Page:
As a web designer, do you need a separate license for each client?

Yep! Different foundries have different rules, but generally, you’ll need a license for each client.

An exception could be if you are the one hosting your client’s websites (i.e. they’re all under your Squarespace account, and you’re the one going in and making changes to them). In that case, you’d still need a license that covers the traffic for every site using the fonts (5 sites at 10k views/mo means you’d need a 100k views/mo license, or whatever level is above the 10k). This is the case for Creative Market’s web licensing. This exception does not apply to Showit templates. This exception does not apply to Showit templates. ICYMI: This exception does not apply to Showit templates.

How do font licenses work for ShowIt templates? Who buys – the designer or the client?

Oooo this is a tricky and controversial one! It’s going to differ from foundry to foundry, but here’s a general rule of thumb. If you are putting the font into a template that can be edited by someone other than yourself, you need a custom license. At Jen Wagner Co., you can purchase a Server license directly through me if you want to use any of my fonts for your Showit (or other editable) templates.

As far as who pays, that is also tricky. There are a lot of Showit template designers who use fonts for promotional/demonstration purposes only and do not include them in the templates. In that case, the client purchases the appropriate license separately. There are, however, many designers who would rather include the fonts in the template so the client doesn’t have to purchase something else. In this case, the designer pays (and would purchase a custom license directly from the foundry).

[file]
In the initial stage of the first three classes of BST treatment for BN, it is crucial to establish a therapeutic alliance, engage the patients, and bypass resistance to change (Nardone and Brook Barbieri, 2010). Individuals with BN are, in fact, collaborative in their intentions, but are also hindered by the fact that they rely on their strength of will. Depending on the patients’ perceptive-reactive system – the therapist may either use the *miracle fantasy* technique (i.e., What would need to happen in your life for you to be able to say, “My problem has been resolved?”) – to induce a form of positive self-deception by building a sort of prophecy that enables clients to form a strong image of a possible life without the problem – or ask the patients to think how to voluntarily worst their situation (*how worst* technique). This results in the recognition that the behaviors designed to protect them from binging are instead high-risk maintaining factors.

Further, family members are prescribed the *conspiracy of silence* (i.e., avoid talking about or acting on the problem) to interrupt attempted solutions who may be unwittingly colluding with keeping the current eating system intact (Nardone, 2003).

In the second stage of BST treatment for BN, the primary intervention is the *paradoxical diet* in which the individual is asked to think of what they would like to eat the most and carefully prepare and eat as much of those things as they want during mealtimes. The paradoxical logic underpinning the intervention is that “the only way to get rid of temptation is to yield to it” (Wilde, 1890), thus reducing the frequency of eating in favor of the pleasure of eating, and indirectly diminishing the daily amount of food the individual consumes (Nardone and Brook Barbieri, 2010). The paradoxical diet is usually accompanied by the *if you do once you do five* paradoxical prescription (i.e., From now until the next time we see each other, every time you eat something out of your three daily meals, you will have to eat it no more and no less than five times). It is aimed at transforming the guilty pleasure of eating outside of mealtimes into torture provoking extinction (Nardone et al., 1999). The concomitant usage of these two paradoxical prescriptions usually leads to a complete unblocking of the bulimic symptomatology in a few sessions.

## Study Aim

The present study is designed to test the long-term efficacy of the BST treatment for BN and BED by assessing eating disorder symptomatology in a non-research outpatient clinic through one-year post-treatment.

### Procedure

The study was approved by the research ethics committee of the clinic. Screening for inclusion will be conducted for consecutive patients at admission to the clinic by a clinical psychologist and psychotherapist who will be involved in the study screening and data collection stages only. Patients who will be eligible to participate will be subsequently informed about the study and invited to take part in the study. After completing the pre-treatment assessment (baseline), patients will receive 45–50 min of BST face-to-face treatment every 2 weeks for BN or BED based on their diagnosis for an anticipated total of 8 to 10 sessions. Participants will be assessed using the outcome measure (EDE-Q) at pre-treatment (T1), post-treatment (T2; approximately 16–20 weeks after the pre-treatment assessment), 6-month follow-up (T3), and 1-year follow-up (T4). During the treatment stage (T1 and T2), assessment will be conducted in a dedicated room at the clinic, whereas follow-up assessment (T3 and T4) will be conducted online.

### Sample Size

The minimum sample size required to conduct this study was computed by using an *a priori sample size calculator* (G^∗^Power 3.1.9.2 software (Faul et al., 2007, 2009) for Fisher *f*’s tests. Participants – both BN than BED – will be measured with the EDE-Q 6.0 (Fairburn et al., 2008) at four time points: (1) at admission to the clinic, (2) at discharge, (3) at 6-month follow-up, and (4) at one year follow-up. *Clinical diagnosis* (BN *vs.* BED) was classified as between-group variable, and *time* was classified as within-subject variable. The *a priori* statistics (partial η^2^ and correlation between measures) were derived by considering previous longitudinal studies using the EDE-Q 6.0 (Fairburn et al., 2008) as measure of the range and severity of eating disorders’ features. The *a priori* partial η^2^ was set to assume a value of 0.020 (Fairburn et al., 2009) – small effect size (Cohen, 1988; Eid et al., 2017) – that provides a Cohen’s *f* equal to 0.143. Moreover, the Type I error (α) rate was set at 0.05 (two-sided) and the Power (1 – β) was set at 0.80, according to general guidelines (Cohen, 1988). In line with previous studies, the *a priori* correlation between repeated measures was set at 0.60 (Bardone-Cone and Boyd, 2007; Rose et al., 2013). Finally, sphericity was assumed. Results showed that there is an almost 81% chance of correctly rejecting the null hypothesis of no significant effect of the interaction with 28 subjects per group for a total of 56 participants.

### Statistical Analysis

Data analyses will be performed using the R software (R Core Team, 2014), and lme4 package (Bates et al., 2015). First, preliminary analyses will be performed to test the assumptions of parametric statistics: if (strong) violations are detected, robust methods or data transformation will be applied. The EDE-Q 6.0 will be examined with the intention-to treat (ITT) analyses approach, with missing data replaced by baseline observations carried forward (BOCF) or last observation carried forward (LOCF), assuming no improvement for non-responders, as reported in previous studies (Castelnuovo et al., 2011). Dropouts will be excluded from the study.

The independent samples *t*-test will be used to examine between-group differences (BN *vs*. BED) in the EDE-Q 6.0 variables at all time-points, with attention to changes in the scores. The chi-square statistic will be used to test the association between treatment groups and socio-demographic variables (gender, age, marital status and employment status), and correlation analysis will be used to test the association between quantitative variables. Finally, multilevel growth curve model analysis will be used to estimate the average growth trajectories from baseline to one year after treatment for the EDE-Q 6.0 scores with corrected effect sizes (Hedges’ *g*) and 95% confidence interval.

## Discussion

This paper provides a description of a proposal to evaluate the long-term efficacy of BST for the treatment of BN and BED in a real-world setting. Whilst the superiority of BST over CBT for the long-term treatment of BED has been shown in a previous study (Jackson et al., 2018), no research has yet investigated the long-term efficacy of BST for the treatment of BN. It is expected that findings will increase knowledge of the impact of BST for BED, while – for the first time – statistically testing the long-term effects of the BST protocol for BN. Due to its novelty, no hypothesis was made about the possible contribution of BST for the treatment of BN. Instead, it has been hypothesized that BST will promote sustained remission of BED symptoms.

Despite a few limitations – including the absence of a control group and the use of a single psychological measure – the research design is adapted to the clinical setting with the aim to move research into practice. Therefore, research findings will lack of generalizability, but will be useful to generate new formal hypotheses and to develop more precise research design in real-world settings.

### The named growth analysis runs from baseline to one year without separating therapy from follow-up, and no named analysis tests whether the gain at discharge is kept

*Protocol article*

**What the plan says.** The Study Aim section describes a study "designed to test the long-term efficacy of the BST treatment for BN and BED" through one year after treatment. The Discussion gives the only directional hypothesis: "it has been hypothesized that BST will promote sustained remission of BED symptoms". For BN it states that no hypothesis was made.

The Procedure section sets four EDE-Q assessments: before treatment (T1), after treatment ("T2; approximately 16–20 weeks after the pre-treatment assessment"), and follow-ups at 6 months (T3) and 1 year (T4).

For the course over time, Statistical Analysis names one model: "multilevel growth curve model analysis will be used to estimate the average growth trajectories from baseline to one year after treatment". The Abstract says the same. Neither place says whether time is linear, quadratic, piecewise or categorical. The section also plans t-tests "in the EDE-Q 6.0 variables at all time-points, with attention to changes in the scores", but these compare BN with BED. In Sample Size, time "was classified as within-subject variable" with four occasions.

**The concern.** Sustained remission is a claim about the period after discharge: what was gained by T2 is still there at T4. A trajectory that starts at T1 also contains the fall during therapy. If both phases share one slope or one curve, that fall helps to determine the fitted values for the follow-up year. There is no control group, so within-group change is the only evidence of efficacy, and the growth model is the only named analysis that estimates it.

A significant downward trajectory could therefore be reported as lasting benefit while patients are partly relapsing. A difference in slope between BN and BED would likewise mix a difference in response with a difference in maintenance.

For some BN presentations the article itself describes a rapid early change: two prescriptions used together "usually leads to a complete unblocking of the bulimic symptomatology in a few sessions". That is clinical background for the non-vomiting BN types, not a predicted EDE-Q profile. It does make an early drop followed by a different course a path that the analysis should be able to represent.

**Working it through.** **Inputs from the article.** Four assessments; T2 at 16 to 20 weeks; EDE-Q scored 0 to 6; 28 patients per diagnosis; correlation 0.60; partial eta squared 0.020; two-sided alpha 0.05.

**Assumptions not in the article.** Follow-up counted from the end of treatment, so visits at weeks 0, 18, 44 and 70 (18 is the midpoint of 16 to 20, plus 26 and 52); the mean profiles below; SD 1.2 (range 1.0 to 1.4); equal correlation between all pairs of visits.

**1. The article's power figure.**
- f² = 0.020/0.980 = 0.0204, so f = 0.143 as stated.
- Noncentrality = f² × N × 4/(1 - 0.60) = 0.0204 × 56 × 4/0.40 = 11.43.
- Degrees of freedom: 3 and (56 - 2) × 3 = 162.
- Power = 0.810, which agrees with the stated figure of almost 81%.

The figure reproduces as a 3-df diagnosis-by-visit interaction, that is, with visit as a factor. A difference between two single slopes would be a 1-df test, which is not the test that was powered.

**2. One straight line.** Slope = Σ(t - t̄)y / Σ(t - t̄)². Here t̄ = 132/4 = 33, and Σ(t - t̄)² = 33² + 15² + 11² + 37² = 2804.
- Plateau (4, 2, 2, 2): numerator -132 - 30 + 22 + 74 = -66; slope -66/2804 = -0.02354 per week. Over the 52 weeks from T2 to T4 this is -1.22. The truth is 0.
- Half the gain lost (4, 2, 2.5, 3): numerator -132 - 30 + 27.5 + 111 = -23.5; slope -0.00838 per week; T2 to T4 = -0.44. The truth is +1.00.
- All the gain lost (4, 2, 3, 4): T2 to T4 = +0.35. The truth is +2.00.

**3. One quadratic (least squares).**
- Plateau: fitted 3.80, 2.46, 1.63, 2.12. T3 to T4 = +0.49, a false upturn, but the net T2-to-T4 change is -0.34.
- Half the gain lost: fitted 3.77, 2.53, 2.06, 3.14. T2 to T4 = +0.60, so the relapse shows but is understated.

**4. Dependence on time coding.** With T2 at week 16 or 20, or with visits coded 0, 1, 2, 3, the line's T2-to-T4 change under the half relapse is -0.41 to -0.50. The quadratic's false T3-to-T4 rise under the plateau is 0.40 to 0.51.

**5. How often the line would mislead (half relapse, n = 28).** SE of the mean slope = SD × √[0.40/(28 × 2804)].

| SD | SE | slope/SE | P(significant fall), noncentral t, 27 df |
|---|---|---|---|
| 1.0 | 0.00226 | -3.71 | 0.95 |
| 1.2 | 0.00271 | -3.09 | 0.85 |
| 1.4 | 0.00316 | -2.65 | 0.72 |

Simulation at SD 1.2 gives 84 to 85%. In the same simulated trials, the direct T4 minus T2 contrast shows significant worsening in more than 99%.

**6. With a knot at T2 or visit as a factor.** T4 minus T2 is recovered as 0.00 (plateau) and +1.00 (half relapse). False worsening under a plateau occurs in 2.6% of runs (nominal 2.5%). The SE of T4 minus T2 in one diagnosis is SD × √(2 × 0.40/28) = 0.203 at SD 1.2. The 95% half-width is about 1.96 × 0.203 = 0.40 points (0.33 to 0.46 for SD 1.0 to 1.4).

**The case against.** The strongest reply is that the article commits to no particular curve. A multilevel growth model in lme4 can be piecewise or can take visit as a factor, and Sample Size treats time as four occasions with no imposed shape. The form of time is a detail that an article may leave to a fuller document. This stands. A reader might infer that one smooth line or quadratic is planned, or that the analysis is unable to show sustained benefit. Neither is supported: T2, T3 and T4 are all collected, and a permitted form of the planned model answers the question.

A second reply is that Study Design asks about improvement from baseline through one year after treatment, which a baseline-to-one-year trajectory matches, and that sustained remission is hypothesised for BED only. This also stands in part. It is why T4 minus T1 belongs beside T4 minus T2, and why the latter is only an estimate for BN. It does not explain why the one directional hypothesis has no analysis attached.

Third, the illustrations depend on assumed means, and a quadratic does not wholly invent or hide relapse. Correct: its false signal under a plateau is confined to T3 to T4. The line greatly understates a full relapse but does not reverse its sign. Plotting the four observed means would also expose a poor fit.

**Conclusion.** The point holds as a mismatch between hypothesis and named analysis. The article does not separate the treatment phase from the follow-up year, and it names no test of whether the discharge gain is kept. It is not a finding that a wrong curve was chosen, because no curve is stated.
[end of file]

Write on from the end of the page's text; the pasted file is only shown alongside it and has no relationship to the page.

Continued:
As the website grows with more traffic or if I’d like to put out a product, what do you recommend?

Most of the time you’ll just need to go back to the foundry and purchase the appropriate license (so if you bought a 10k visits/mo Web license and your site grows beyond that, you’d go back and purchase the next level up). You might be able to get an upgrade discount depending on the foundry it doesn’t hurt to ask! If you want to create products but only have a web license, you’ll need to purchase a Desktop license.

What about using a font in a shared google doc (to match branding)? Would that be covered by a desktop license, a web font license, or a custom one?

You actually can only use Google Fonts in Google Docs, so you’re not able to upload custom fonts. If the only way to get the font in the Google doc would be to rasterize it as an image (like your logo), it would remain uneditable and you’d just need a Desktop license.

Are you still unsure about the licensing that you need? Take my 60-second quiz to get your custom-recommended license for your needs! (Note: Based on your project, you may need two different licenses so keep in mind you may have to take the quiz twice depending on your needs!)